Mass dissatisfaction drives grassroots movements, strikes, and unions. Fashion firms tackle talent retention, sustainability, and DE&I. Perpetual stress hinders creativity, productivity, and innovation. Fashion's discontent stems from redefining success. Ellen Jones at Utopia understands fashion's image-driven struggle to define success. Designers' success ≠ financial stability. Admired roles suffer from overwork and low pay.
The survey examined perceptions of success, self-evaluation, alignment of work and values, and the impact of work on lifestyle. It also assessed financial security through inquiries about educational background and income status (freelance or full-time). For freelancers, payment structure and comfort with negotiations were examined. Responses were analyzed considering age, gender, race/ethnicity, sexual orientation, appearance, education, mental health, social network, socioeconomic status, religion, and disability. The survey also considered role types (freelance or full-time, business or creative) and whether roles were driven by sustainability or DE&I.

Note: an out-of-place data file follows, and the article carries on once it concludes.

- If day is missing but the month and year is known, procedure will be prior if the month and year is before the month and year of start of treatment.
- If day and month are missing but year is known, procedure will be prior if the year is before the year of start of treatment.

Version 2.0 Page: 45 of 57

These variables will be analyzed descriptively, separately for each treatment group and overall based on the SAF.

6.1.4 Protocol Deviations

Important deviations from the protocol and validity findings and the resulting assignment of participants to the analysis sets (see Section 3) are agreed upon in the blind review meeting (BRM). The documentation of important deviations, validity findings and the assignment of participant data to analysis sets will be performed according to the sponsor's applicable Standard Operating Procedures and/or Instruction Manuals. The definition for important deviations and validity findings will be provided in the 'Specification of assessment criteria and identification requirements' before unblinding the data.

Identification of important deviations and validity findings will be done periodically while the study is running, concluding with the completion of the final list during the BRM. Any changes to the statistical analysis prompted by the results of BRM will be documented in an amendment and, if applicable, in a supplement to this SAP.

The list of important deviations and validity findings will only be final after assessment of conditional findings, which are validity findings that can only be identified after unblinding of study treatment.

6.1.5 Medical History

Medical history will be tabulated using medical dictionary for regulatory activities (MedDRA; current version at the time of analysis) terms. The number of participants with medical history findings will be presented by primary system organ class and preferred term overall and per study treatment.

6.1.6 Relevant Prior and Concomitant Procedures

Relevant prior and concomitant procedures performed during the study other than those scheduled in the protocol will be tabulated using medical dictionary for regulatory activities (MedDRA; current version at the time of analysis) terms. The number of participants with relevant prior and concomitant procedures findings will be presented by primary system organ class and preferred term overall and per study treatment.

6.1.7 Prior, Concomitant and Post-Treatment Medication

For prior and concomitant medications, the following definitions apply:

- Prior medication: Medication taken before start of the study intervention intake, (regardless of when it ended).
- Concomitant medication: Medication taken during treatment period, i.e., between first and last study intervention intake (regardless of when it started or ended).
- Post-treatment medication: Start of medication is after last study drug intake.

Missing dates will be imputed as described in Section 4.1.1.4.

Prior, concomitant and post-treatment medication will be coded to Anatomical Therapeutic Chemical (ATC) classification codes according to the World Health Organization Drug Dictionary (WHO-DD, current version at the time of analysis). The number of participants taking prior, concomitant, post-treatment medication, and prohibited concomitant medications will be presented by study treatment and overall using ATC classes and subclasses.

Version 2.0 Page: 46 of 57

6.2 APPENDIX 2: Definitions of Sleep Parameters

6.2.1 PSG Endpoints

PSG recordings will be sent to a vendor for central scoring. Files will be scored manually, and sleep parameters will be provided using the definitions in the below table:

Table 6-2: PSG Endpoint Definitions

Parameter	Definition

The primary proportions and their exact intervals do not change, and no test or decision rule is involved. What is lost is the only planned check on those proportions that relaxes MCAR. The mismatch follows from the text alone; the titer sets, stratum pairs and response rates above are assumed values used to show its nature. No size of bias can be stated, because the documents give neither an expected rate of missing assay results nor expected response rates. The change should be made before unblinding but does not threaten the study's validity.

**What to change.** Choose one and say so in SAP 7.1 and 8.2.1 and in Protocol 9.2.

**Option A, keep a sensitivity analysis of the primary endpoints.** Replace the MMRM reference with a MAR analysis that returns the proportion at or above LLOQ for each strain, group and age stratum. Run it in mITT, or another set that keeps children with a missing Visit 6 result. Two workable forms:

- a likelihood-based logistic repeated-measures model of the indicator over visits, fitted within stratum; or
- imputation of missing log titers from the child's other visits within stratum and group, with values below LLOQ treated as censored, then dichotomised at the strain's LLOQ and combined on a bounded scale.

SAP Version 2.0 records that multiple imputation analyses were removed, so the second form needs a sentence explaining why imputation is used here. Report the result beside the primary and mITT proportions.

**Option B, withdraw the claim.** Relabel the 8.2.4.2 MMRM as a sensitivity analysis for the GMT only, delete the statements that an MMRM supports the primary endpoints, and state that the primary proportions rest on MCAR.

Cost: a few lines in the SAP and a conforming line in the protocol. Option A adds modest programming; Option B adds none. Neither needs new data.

Debunking the dream
This series explores how background affects success, the demanding lifestyle of a fashion career, and burnout faced by workers. These factors threaten the dream of fashion, with workers as both victims and culprits. To justify sacrifices, workers promote the dream, but global crises make the reality harder to ignore. The industry must rebrand as transformative and essential, but faces challenges with a burnt-out workforce.